- The communication between the premiers allowed for some collaboration with the Quebec Government so some Quebecois could access the ferry in Souris so that they could return to the Magdalen Islands.
The high confidence in PEI’s public institutions can be due to the celebrity status of Dr. Heather Morrison, PEI’s Chief Public Health Officer.
- Dr. Morrison maintained high media visibility during the pandemic through her daily press briefings. The CBC PEI live streams for some of her briefings garnered nearly 40,000 views (nearly a quarter of PEI’s population).
- Dr. Morrison’s advice received cross-party endorsement from provincial lawmakers, with Premier Dennis King publicly deferring to her judgement on a number of issues.
- Additionally, the strong buy-in from PEI residents resulted in high individual compliance and community enforcement of social distancing and self-isolation periods.
Although PEI has been successful in combatting COVID-19 to date, the response has not perfect.
- In March, the PEI government initially made a poorly communicated decision to shut down liquor stores, deeming the stores not to be an essential service. Following public outcry that liquor store shutdowns would exacerbate alcohol-related public health concerns, the decision was reversed shortly after.
- Testing and mask policies were not the focus of the government’s preliminary response. Although testing is now above the national average, PEI lacks clear guidelines on public mask use (leaving most mask policy decisions to business owners).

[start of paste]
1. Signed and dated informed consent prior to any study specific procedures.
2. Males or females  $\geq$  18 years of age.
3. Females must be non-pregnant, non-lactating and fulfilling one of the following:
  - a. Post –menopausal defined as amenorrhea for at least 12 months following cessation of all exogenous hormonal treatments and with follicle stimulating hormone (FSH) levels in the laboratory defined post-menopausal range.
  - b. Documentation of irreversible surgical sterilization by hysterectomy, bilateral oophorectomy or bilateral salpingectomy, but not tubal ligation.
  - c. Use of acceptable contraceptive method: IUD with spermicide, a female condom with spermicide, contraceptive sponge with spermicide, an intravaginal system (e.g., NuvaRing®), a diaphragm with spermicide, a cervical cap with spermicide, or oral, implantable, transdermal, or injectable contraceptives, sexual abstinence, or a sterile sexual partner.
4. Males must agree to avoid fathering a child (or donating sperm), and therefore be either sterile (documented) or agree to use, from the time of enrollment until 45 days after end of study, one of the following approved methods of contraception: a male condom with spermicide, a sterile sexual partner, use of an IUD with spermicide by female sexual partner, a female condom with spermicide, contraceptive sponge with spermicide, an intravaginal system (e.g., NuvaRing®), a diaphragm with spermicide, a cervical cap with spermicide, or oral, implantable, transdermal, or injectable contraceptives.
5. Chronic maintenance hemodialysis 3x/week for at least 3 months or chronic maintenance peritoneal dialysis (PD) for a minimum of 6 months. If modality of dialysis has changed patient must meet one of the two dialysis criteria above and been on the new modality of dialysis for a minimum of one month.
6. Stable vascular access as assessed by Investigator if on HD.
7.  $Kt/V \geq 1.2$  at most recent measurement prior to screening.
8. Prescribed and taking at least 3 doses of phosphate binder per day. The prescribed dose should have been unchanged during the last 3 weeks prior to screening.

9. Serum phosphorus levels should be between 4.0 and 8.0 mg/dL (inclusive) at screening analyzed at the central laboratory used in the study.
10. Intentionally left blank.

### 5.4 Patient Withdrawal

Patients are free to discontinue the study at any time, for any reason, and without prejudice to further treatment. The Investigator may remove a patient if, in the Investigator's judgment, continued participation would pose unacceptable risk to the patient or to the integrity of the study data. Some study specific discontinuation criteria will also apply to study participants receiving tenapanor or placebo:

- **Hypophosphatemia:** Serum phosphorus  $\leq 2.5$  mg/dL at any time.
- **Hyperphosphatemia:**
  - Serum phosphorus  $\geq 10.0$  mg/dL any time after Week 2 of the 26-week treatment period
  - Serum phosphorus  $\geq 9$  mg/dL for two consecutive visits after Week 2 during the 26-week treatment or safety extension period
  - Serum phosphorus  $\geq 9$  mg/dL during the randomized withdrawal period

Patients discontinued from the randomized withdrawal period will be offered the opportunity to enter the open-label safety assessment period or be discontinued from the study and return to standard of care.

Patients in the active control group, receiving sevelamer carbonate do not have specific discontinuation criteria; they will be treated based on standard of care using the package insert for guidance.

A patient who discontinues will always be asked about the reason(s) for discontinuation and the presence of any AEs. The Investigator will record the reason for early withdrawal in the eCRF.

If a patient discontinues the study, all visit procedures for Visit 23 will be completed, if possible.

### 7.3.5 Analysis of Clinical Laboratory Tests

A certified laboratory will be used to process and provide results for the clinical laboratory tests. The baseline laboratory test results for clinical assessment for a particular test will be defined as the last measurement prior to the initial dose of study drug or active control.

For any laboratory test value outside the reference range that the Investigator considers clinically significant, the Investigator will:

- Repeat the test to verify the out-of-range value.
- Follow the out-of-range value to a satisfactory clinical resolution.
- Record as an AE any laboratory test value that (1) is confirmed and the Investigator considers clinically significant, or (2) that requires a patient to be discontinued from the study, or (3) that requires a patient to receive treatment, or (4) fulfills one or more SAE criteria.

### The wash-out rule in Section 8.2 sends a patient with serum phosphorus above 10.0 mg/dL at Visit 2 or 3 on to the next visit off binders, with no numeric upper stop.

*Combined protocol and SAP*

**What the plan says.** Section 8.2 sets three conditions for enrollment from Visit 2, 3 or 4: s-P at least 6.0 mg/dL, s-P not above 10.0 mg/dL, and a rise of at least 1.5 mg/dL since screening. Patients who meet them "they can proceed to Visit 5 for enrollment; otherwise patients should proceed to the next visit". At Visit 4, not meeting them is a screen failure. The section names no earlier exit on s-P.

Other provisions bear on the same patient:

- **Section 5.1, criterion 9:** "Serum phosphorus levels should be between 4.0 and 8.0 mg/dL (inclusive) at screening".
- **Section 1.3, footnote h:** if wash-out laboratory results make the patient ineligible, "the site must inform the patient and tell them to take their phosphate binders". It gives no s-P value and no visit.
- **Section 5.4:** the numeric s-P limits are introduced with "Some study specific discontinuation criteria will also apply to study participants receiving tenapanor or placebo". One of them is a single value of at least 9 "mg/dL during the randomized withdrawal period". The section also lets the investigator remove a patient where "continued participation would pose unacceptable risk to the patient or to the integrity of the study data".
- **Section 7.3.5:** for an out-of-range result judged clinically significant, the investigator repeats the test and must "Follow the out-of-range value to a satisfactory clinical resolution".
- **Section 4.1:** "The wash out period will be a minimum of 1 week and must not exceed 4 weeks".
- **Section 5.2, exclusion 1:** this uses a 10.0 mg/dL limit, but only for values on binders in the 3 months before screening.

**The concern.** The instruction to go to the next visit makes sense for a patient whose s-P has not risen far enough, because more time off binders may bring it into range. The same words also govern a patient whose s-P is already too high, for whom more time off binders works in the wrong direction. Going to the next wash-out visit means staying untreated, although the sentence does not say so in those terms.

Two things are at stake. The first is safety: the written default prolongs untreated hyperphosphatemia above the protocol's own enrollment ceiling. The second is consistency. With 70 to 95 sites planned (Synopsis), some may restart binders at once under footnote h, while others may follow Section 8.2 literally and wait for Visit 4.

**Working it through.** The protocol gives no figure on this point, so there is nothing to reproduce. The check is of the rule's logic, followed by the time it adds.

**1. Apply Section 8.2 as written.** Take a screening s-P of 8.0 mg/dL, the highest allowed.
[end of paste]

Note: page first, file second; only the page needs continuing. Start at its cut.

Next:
- The government also faced criticism for prioritizing seasonal resident access over the immediate needs of PEI’s fulltime resident communities. This decision may have been in response to a legal challenge against Newfoundland and Labrador’s seasonal resident travel ban.
- On Thursday, a demonstration was held outside the Charlottetown courthouse to protest the arrest of Jevan Nsangira who was charged with “assault, uttering threats, and failing to self isolate.” Mr. Nsangira is the only individual to have been charged under the Criminal Code of Canada, causing the protesters to raise concern that he has faced an unfair punishment based on ethnicity.
There remain concerns whether PEI’s success can be sustained for the rest of 2020.
- Canada is bracing for more cases due to an expected second wave and the reopening of schools. The lack of COVID-19 cases offers the Island some leeway in welcoming the return of more students; however, this approach could also put their families at risk in the event of a second wave outbreak.
- The PEI government must decide whether evictions should be enforced or delayed when the legislature resumes. Like many COVID-19 policy decisions, eviction enforcement may also be guided by Dr. Morrison’s advice.
The Bottom Line: Although PEI’s near-perfect record may become tarnished with the advent of colder weather, the province set a high bar for responding urgently and ensuring public confidence. Other provinces can take lessons from the Bright Red Mud on nipping COVID-19 in the bud.